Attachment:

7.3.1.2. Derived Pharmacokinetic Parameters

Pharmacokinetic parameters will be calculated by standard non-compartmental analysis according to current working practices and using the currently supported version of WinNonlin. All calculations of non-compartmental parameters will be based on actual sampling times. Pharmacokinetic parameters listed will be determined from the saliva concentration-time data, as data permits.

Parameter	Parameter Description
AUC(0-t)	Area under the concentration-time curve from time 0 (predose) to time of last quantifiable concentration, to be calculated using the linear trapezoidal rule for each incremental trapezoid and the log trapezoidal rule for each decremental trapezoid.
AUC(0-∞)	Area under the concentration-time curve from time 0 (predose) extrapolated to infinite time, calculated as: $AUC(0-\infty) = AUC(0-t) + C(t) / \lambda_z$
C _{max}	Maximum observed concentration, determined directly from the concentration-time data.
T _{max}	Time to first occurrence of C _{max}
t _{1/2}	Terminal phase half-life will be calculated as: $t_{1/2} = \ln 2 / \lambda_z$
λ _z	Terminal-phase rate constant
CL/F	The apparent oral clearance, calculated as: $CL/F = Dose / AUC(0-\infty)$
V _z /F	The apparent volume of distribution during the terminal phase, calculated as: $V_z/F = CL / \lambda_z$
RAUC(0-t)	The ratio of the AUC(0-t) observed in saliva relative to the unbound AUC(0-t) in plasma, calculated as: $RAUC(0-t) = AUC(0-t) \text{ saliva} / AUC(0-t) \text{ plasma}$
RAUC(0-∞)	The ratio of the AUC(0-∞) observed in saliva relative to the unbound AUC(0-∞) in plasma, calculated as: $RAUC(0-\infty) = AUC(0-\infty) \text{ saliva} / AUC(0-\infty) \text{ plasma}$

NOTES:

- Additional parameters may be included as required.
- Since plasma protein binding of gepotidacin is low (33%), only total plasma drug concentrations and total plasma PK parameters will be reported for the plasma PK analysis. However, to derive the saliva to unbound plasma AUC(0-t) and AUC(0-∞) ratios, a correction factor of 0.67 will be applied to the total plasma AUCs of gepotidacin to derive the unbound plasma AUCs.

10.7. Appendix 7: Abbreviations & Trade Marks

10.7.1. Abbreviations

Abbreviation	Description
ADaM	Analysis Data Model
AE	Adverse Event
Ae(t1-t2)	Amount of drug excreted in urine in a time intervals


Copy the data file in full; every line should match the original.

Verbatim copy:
7.3.1.2. Derived Pharmacokinetic Parameters

Pharmacokinetic parameters will be calculated by standard non-compartmental analysis according to current working practices and using the currently supported version of WinNonlin. All calculations of non-compartmental parameters will be based on actual sampling times. Pharmacokinetic parameters listed will be determined from the saliva concentration-time data, as data permits.

Parameter	Parameter Description
AUC(0-t)	Area under the concentration-time curve from time 0 (predose) to time of last quantifiable concentration, to be calculated using the linear trapezoidal rule for each incremental trapezoid and the log trapezoidal rule for each decremental trapezoid.
AUC(0-∞)	Area under the concentration-time curve from time 0 (predose) extrapolated to infinite time, calculated as: $AUC(0-\infty) = AUC(0-t) + C(t) / \lambda_z$
C _{max}	Maximum observed concentration, determined directly from the concentration-time data.
T _{max}	Time to first occurrence of C _{max}
t _{1/2}	Terminal phase half-life will be calculated as: $t_{1/2} = \ln 2 / \lambda_z$
λ _z	Terminal-phase rate constant
CL/F	The apparent oral clearance, calculated as: $CL/F = Dose / AUC(0-\infty)$
V _z /F	The apparent volume of distribution during the terminal phase, calculated as: $V_z/F = CL / \lambda_z$
RAUC(0-t)	The ratio of the AUC(0-t) observed in saliva relative to the unbound AUC(0-t) in plasma, calculated as: $RAUC(0-t) = AUC(0-t) \text{ saliva} / AUC(0-t) \text{ plasma}$
RAUC(0-∞)	The ratio of the AUC(0-∞) observed in saliva relative to the unbound AUC(0-∞) in plasma, calculated as: $RAUC(0-\infty) = AUC(0-\infty) \text{ saliva} / AUC(0-\infty) \text{ plasma}$

NOTES:

- Additional parameters may be included as required.
- Since plasma protein binding of gepotidacin is low (33%), only total plasma drug concentrations and total plasma PK parameters will be reported for the plasma PK analysis. However, to derive the saliva to unbound plasma AUC(0-t) and AUC(0-∞) ratios, a correction factor of 0.67 will be applied to the total plasma AUCs of gepotidacin to derive the unbound plasma AUCs.

10.7. Appendix 7: Abbreviations & Trade Marks

10.7.1. Abbreviations

Abbreviation	Description
ADaM	Analysis Data Model
AE	Adverse Event
Ae(t1-t2)	Amount of drug excreted in urine in a time intervals